David Patterson (www.davidpattersonphotography.com) has specialized in the photography of architecture, interior design, and related projects for twenty years, creating images for firms in the built environment and illustrative images for editorial and advertising clients. Based in Colorado, he works throughout the nation with a concentration in the Rocky Mountain region. His work has been published nationally and internationally in magazines and books. We spoke with him a few weeks ago about his professional work, but wanted to follow up in a second part to discuss his personal work, a variety of snapshots and well-composed pieces that appear to range from Polaroid film to iPhone photography.
David: "My personal work is so different than my professional work in architecture and interior photography. In architecture, everything is very linear and it's about sharpness, technique, and workflow. A long time ago, I used to shoot a lot of Polaroid Type 55. When I was traveling a lot I used to shoot a "30-second rule." I had my 4 x 5 field camera, and if I would see something, I would stop and give myself 30 seconds to stop, drop the camera, do a quick focus on it, close the shutter, put the polaroid in, shoot it, and leave. The photographer was left with a Type 55 negative and a print, and the idea was that I was always trying to respond to that intuitive nature of image-making where you are seeing something happen and you are trying to work on it through a much more subconscious level. I wanted to respond to it without the formalism of using a big camera. The focus wasn't always as good as I wanted it to be, but I wanted to change it up and challenge myself. My personal work, therefore, which is on my website, is all an outgrowth from that concept where I limited myself with a slower format but in a quick, intuitive way.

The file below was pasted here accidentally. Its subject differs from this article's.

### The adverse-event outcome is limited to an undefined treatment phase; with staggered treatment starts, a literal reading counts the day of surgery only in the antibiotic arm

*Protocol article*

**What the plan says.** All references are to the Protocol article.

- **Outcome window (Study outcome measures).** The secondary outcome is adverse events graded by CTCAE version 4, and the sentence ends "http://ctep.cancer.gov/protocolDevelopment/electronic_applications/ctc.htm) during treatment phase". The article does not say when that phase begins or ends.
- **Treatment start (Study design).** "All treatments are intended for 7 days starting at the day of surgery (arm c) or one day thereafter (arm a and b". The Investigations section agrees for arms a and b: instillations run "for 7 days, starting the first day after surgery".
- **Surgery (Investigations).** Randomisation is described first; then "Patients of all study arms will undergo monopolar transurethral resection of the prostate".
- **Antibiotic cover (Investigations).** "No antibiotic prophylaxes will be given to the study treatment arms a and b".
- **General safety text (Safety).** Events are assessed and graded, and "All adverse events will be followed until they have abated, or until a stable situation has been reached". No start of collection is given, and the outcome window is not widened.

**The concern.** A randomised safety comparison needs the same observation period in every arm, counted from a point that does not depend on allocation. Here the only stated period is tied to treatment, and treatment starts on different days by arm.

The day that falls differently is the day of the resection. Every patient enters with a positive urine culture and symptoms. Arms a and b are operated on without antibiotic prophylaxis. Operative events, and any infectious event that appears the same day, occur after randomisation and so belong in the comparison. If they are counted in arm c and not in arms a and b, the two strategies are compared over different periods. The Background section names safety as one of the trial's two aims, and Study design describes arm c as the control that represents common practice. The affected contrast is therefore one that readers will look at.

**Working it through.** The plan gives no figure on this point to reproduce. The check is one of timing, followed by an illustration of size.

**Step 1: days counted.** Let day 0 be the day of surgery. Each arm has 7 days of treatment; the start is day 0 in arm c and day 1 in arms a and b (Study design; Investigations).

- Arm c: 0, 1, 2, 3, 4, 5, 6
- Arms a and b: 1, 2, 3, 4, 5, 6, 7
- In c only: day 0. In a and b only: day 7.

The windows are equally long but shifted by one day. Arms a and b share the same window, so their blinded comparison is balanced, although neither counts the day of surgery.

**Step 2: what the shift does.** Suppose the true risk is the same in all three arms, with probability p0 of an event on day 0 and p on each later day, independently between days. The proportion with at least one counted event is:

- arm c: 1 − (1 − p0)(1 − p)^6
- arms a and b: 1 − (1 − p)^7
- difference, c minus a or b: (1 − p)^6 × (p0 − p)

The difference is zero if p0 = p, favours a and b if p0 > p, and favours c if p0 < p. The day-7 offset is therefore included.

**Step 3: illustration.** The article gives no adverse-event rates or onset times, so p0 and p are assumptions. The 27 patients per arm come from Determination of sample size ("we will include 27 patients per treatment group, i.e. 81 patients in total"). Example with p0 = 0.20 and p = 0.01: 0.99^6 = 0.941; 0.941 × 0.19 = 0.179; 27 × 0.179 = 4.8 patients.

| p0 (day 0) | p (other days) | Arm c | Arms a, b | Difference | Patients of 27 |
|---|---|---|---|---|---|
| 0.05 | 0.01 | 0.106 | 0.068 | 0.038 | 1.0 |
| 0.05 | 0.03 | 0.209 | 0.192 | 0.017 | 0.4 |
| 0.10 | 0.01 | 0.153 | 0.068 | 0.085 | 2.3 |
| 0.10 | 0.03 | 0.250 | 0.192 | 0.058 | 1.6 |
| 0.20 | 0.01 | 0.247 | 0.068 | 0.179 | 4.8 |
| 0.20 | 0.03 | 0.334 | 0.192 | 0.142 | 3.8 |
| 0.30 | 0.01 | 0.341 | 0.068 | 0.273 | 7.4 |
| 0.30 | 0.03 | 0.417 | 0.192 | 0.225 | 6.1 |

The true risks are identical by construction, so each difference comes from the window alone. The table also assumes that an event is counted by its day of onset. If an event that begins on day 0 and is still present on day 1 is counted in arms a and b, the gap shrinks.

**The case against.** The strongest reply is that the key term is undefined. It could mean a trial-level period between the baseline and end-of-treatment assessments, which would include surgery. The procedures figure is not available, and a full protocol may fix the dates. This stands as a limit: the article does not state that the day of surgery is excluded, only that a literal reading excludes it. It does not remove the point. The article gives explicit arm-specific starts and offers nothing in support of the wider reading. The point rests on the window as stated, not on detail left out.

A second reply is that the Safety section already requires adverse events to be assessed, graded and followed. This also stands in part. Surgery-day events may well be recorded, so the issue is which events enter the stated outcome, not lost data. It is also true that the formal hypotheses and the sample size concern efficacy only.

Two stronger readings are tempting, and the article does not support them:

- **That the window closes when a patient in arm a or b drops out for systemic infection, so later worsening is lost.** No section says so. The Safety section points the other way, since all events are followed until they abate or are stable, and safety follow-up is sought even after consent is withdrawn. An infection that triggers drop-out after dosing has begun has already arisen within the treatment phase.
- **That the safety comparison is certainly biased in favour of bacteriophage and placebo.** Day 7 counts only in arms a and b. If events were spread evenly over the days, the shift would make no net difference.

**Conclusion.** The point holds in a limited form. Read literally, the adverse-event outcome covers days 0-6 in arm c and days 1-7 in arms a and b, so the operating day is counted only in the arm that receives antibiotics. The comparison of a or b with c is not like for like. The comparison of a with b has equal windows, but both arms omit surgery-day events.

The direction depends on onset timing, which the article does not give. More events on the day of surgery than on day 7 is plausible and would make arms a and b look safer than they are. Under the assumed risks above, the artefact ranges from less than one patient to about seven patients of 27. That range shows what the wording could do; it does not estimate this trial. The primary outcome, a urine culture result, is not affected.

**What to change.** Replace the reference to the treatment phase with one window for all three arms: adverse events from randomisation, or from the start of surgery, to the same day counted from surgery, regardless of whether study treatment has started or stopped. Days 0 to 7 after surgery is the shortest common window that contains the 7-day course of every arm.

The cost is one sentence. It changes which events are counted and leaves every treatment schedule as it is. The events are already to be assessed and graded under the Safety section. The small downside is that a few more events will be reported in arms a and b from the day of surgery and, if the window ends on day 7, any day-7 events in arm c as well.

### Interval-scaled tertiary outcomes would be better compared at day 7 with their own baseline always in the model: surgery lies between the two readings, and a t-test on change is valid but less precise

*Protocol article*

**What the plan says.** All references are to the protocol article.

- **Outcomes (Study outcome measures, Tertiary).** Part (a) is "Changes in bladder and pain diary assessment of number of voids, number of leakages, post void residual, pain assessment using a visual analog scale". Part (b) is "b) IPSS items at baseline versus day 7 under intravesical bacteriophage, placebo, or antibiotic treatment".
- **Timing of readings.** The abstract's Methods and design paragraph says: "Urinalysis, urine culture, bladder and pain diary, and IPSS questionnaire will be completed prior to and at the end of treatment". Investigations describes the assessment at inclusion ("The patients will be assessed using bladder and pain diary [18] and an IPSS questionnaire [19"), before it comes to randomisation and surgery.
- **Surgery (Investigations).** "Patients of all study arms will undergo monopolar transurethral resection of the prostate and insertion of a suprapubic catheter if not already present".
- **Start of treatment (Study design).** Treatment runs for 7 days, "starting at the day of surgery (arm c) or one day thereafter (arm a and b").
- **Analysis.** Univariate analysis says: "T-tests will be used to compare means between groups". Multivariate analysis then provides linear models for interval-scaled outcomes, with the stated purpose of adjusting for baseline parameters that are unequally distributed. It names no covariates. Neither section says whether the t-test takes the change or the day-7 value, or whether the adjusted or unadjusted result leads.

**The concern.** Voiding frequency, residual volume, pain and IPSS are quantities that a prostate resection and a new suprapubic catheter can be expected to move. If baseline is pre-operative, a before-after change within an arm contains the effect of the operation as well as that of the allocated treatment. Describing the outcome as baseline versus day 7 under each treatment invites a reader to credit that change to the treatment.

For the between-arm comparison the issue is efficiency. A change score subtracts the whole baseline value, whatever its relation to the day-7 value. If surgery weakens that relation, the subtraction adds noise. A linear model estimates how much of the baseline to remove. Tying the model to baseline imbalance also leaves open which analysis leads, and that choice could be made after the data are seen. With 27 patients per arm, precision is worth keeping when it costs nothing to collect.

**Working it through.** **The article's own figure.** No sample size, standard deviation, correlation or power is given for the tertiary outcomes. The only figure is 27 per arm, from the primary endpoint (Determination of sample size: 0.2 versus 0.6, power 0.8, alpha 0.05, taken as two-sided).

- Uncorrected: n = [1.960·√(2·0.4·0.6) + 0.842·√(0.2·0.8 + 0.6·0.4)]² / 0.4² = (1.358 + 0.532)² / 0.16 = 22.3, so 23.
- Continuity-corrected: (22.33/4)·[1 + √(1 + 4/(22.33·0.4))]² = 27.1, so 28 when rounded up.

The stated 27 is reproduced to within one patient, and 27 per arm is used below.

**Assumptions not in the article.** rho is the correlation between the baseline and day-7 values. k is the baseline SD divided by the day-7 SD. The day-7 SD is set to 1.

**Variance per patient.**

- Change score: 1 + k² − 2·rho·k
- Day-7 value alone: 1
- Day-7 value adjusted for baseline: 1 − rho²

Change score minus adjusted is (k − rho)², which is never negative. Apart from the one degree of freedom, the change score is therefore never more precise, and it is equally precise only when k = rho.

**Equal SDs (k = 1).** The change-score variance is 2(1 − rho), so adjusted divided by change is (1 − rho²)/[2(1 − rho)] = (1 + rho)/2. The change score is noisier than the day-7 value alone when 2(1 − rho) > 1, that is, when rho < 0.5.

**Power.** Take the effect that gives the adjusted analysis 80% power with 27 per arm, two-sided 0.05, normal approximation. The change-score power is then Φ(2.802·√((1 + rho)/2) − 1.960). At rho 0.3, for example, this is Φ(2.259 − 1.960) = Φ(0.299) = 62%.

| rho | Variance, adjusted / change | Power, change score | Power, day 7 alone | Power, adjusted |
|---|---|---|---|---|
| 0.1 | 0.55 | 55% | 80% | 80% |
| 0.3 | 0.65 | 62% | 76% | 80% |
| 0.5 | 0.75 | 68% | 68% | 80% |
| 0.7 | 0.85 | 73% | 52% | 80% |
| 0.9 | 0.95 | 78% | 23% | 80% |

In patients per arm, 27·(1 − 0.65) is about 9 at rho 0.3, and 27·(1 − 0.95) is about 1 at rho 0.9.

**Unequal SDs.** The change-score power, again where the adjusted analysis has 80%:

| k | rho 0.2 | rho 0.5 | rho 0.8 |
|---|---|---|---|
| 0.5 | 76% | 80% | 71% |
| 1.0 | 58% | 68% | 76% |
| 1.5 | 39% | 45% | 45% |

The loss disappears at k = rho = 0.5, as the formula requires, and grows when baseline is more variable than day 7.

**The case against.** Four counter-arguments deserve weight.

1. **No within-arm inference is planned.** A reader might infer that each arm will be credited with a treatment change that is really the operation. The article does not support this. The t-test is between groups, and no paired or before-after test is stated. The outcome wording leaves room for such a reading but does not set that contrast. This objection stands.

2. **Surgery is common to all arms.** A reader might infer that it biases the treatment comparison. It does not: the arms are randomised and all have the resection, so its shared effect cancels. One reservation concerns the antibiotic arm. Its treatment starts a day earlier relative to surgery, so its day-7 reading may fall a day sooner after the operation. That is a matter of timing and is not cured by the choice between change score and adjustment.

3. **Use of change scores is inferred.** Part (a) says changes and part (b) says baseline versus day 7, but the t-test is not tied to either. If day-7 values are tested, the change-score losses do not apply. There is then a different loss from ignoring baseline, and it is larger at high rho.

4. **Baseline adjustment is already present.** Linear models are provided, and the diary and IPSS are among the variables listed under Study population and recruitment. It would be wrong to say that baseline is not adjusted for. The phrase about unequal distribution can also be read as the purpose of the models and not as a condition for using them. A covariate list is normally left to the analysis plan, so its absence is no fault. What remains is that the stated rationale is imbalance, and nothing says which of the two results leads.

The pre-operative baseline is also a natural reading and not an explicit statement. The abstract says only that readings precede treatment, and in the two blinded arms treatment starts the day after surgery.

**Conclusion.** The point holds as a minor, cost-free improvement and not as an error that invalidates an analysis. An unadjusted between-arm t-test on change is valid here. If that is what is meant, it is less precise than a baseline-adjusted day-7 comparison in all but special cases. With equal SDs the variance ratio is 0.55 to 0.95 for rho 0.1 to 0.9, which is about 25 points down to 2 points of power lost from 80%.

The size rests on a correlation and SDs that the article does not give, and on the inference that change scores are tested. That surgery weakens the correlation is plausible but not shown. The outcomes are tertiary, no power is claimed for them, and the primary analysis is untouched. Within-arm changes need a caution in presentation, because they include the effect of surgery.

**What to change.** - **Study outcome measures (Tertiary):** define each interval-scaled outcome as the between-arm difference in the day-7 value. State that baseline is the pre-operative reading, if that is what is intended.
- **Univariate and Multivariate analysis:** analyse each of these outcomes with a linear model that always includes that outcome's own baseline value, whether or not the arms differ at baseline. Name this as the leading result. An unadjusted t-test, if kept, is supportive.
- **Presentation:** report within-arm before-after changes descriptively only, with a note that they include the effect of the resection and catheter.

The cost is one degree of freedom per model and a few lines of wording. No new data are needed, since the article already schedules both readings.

"A lot of the newer images in my personal work are from the iPhone. When I saw the Hipstamatic app come out, I thought, "Wow, this is thinking in the same way I do." I think the iPhone has liberated a lot of photographers in that same way, much in the same way the 30-second rule did for me. You can take the shot because you have the phone with you all of the time. This has allowed the development of a language in snapshots that is so much richer than it ever used to be. If you look through instagram, you can really see a lot of great photographs (among many not-so-great photographs). The iPhone photos that I include in my personal work were very much an extension of that same concept of the 30-second rule. Even now when I shoot with the Canon and a Tilt-Shift lens, I go out and shoot the landscape with that same feeling of intuition and responsive to the landscape. Now I shoot a lot with a Carl Zeiss 35 mm f/2, and that lens has become popular to use as well for these landscape or architecture shots.
"It's interesting how the photographic communities have changed over the years. I hate to talk in the past tense, such as "back in the days of film…" but you used to see people at the lab every day. You'd go and see everyone you knew because everyone went to the lab virtually every day. Everyone would also order film and you'd be down at the shop picking it up. You had an interaction with the community, and you felt part of a community. I do go to ASMP meetings, but I no longer have a daily interaction with people. You get a little dose of community when you read some of the blogs, which is now what we feel. Luminous Landscape or Pictureline or whomever, and that's awesome to feel like you have some community, albeit online. Sometimes that brings the community together. The other way I feel that I remain in the photographic community is teaching in college. It brings you back to the reasons why you shoot."